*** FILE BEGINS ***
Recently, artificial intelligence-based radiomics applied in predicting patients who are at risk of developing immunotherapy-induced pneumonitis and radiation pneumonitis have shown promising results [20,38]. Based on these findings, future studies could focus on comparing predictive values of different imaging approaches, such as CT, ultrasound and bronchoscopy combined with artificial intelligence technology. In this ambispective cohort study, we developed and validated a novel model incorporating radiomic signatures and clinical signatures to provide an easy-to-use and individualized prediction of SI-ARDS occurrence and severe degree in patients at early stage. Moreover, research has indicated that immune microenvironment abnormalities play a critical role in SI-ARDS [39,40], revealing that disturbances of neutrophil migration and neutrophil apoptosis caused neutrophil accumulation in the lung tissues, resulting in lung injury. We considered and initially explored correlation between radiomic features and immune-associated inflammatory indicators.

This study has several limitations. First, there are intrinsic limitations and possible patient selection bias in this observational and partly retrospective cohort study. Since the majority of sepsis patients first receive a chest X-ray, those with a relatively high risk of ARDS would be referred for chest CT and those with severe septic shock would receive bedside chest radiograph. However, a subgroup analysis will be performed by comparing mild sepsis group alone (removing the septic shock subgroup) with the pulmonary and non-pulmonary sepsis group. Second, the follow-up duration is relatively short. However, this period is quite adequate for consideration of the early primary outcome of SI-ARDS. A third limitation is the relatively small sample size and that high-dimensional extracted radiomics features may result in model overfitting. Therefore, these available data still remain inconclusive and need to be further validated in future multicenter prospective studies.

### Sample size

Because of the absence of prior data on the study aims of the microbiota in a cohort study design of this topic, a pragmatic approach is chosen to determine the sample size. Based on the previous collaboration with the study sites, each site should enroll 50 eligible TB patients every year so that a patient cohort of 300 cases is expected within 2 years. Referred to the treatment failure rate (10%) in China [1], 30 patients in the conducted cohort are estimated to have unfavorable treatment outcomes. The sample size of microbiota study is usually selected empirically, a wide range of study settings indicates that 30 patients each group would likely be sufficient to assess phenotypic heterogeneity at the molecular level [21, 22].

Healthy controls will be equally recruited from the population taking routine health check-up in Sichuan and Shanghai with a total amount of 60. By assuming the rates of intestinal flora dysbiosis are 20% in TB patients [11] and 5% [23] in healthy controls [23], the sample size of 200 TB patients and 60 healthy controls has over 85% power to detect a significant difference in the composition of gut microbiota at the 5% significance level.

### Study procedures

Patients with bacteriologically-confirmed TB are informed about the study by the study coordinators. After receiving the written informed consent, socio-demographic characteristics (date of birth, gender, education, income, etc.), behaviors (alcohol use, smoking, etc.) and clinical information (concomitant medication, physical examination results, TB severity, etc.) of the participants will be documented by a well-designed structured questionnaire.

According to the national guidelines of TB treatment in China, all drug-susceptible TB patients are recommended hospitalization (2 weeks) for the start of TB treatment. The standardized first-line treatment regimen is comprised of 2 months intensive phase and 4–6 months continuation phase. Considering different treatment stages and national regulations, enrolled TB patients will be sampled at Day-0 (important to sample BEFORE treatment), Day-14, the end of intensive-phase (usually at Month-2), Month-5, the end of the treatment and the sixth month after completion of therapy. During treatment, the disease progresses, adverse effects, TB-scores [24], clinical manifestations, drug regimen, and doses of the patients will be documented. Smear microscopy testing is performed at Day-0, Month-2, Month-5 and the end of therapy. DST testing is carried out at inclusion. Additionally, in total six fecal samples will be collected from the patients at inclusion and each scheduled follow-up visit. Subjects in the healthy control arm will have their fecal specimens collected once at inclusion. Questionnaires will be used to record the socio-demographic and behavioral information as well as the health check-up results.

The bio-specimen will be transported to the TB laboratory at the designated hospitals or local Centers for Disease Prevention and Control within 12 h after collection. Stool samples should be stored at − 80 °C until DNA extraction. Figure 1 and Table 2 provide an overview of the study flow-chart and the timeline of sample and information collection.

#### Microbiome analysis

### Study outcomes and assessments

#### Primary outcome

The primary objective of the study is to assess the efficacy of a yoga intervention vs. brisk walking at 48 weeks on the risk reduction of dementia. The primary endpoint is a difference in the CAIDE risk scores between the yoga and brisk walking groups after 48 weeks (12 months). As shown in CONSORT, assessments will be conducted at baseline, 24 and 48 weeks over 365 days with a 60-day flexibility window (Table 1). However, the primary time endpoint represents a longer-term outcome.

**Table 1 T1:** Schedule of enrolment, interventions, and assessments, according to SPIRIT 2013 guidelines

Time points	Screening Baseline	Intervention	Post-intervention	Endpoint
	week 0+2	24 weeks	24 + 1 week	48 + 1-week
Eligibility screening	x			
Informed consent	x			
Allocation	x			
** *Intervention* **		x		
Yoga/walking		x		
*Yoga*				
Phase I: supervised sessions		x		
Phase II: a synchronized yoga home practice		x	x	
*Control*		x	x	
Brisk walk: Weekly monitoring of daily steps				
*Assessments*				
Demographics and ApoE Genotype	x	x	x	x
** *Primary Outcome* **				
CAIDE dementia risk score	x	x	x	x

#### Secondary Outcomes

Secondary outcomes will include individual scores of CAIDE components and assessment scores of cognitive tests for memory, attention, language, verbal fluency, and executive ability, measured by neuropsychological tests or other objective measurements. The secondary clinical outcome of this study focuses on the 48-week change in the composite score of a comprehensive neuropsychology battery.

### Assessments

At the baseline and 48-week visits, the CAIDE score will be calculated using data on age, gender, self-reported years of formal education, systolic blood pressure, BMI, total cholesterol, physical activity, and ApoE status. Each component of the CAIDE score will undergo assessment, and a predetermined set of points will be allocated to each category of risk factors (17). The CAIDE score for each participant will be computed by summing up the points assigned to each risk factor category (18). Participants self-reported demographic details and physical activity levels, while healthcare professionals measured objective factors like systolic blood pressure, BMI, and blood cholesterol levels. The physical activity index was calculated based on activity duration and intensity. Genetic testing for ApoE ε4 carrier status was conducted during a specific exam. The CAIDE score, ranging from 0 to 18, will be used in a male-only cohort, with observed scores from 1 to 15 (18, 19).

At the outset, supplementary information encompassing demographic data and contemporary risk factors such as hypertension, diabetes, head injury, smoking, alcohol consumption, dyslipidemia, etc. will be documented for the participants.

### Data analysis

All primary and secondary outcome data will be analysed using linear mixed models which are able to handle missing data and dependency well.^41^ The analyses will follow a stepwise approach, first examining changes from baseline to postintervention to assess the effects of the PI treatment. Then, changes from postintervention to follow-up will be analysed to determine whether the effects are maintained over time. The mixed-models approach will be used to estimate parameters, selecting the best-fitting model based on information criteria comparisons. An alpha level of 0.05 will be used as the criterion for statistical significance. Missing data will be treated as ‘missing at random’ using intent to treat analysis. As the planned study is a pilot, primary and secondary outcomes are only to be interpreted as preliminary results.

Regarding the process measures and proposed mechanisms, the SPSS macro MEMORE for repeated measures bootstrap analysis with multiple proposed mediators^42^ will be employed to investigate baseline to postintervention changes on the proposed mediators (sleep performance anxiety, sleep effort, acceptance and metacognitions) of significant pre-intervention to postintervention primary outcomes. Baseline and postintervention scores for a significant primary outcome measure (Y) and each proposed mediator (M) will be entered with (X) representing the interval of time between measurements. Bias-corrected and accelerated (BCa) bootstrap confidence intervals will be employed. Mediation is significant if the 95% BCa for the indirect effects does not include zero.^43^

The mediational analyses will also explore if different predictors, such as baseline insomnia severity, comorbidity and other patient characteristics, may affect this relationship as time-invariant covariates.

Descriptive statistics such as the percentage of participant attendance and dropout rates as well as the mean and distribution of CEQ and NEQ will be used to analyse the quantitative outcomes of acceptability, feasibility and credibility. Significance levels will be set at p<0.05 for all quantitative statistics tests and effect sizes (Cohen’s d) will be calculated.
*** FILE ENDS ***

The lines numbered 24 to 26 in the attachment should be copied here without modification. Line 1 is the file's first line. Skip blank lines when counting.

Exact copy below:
Phase II: a synchronized yoga home practice		x	x	
*Control*		x	x	
Brisk walk: Weekly monitoring of daily steps				